Oh people around Dietzenbach! I live in Roedermark which is not far away and didn't think any Western expats lived out here! Well Jumpsuit sounds like he is doing ok in Dietzenbach, so hopefully he can advise you better about how it actually is to live there, but I don't have a great impression of the town, I have to admit. It seems like quite a rough place to me. I guess there is a certain amount of conflict there between Germans and migrants and quite a lot of poverty. My husband used to work in Saturn there and did not have a great impression of the sort of people who came into the store. BUT, there IS a Tegut there and it can't all be bad. I'm sure there are nice parts of it.
Well, the fact they demand photos and your birth date for applications here leads me to believe they ARE quite ageist - it is illegal in the UK to ask for age.
I have had some contact with ELTAF now and they seem very helpful, will try the Akademiker Berater, thanks! I am still not quite sure if I have the right to use the job centre advice because I was self employed and so didn't contribute to the equivalent of national insurance? I know I can't get Arbeitslosungsgeld.
Thanks for the replies - for some reason I didn't get a notification - I will check those, thanks so much!!! I just did not know where to start. And did not exactly get a good impression of the German jobcentre today when one of the advisors went completely MENTAL on a guy who just seemed to be a bit of an idiot, I honestly couldn't believe it, she would be sacked in the UK. So that doesn't give me much hope that I will get much help there.
Hello, I know there are similar posts to this so I am sorry if I am repeating things. I am 45, have been living in Rödermark for 2 1/2 years with my German husband who is not wealthy. I have been working for a company in the UK doing specialised data entry (property history searches). Suddenly I have been told I am not required anymore and I am panicking. I have heard that Germany is extremely ageist and I am not sure where to begin. I have a good education - an MA in translation from the UK, though I have not done much translation lately and I worked with Russian and French rather than German. I have about B2-C1 level German. I could also do proofreading of English texts or checking translations into English, and I have got a TESOL certificate and some experience teaching English, but it was a while ago so would probably need a refresher course, which I am looking into. Any ideas? I don't have a wide acquaintance here as I have been working from home and my husband is from NRW and doesn't have any friends here either. Thanks in advance!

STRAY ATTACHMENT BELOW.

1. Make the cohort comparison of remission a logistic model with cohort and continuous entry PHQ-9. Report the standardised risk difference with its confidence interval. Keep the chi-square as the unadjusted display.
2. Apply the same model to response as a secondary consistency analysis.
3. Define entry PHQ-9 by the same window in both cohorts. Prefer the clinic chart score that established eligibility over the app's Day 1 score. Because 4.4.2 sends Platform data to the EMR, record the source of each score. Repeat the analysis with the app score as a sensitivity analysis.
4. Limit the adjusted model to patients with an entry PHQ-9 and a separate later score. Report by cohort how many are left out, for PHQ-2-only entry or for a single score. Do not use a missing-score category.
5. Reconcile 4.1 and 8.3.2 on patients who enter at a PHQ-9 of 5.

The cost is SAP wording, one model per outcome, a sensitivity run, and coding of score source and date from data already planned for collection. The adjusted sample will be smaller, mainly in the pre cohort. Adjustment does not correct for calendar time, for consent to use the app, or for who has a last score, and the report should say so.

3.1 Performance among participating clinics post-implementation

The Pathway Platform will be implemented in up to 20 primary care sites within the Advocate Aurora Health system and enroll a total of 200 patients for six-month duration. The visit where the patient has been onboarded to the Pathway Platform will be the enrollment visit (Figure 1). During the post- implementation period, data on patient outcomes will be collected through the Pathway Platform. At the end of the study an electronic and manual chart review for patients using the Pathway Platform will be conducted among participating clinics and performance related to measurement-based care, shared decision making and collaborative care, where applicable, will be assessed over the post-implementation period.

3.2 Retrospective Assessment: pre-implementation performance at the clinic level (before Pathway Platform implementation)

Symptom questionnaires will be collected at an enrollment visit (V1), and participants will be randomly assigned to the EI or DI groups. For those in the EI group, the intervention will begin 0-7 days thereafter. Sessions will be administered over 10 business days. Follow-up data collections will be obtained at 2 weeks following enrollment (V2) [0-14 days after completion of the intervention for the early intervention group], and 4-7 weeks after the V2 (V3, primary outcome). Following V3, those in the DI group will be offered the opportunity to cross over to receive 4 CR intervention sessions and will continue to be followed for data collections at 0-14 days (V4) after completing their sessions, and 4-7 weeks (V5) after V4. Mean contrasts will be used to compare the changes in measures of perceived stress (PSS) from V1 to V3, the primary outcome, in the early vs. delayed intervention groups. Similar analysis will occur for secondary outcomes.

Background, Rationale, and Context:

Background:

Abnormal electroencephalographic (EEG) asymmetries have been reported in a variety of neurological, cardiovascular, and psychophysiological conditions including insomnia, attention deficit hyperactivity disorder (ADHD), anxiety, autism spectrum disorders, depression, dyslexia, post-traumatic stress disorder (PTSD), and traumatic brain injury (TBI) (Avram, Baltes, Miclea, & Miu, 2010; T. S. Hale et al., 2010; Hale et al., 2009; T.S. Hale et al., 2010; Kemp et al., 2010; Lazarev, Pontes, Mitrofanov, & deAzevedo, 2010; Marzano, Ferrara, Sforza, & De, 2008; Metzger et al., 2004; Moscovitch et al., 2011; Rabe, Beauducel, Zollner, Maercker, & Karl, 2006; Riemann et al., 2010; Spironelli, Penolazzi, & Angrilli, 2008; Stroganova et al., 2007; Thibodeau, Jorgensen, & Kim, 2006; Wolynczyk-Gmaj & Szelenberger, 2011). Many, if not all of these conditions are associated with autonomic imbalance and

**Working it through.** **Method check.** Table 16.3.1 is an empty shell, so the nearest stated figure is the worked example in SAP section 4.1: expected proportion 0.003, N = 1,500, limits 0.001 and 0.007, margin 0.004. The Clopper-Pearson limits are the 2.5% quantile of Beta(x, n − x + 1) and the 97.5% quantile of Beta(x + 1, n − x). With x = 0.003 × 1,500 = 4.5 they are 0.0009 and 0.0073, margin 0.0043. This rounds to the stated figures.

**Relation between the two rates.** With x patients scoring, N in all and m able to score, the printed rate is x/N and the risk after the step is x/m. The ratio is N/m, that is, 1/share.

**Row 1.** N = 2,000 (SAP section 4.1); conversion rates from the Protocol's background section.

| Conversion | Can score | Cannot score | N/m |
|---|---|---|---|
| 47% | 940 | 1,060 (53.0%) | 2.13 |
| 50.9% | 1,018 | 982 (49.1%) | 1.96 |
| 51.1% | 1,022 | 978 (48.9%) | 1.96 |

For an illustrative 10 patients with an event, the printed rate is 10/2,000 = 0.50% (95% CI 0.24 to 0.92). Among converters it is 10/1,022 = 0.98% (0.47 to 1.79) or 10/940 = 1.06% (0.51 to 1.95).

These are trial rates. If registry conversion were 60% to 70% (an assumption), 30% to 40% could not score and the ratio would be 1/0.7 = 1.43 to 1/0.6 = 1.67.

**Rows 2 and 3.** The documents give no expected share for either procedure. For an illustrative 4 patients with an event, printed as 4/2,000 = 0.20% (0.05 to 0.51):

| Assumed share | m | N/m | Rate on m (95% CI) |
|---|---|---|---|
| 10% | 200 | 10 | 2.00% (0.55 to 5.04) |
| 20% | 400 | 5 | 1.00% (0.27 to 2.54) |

Thanks! Though we are getting married at a different Standesamt - we had to submit the documents etc here in Hessen but are getting married in Nord-Rhein Westfalen. Ha ha we will see. My friend definitely has a high enough standard of English to help though.
Oh, another question...one friend of mine said that she was told that they would have to pay for the German wedding documents etc to be translated too as her fiance didn't speak German, or not much - I am hoping to avoid that as my German is perfectly good enough to understand most of it. I wondered if anyone had advice on that? I have taken the B1 level Prüfung so I could always bring that in to prove I have at least B1 level German. I just don't want to have to pay for more translation which is basically not necessary, just because of some stupid bureaucratic thing. Also, my witness is German and has qualifications in English so she could translate if need be, but I don't know if she's certified as a translator or just as a teacher. I really hope it's not necessary.
Ok, so thought i would report again since we went to the Standesamt yesterday. I wasn't sure how I would get the 'befreiung ehefähigkeitszeugnis' thingy to prove I hadn't been married in GB or anywhere else, but all she did was print out a form which I signed, so that was no prob. She also said I didn't really need to have the apostille on my birth certificate after all!!! I don't want to tell other people not to bother to get it, in case your local Standesamt has a jobsworth, but she said they only need stuff like that when the foreign partner is from somewhere like Afghanistan where apparently they don't do proper birth certificates, not if you're from a civilised country in the EU like the UK. Hmmm...
Now to see if all is approved.
Thanks for the replies since I am in the same boat except in my case it isn't my surname! I already planned to present passport, birth certificate and deed poll document and have the latter two translated, so I am glad to read that seems to be enough. We unfortunately have to get married in Germany due to my father in law not being well enough to travel. I wish we could though, my Dad could actually marry us if we went to Canada!
Hi, these are all kind of old replies, so I wondered if anyone had official documents translated more recently either in Frankfurt or Offenbach (actually, Offenbach would be better since my partner works there), and could recommend someone? We need my birth certificate and deed poll documents translated at least from English to German. Thanks :)
I was rather taken aback when I got a letter from them addressed to ME. In the UK the TV licensing people don't know your name unless you give it, they base it on properties, which seems a lot more sensible, since in our case my partner has been paying for it. Ok he then let them know that it WAS paid for at this property, but it just seems daft and unpleasant that they go for you by name and not by property.
Another question - I changed my name by deed poll in the UK so my passport and birth certificate don't match. I am quite happy to bring my deed poll certificate out as well and get all that translated too, but just wondering, anyone else who had a deed poll name change...? do they even recognise it here?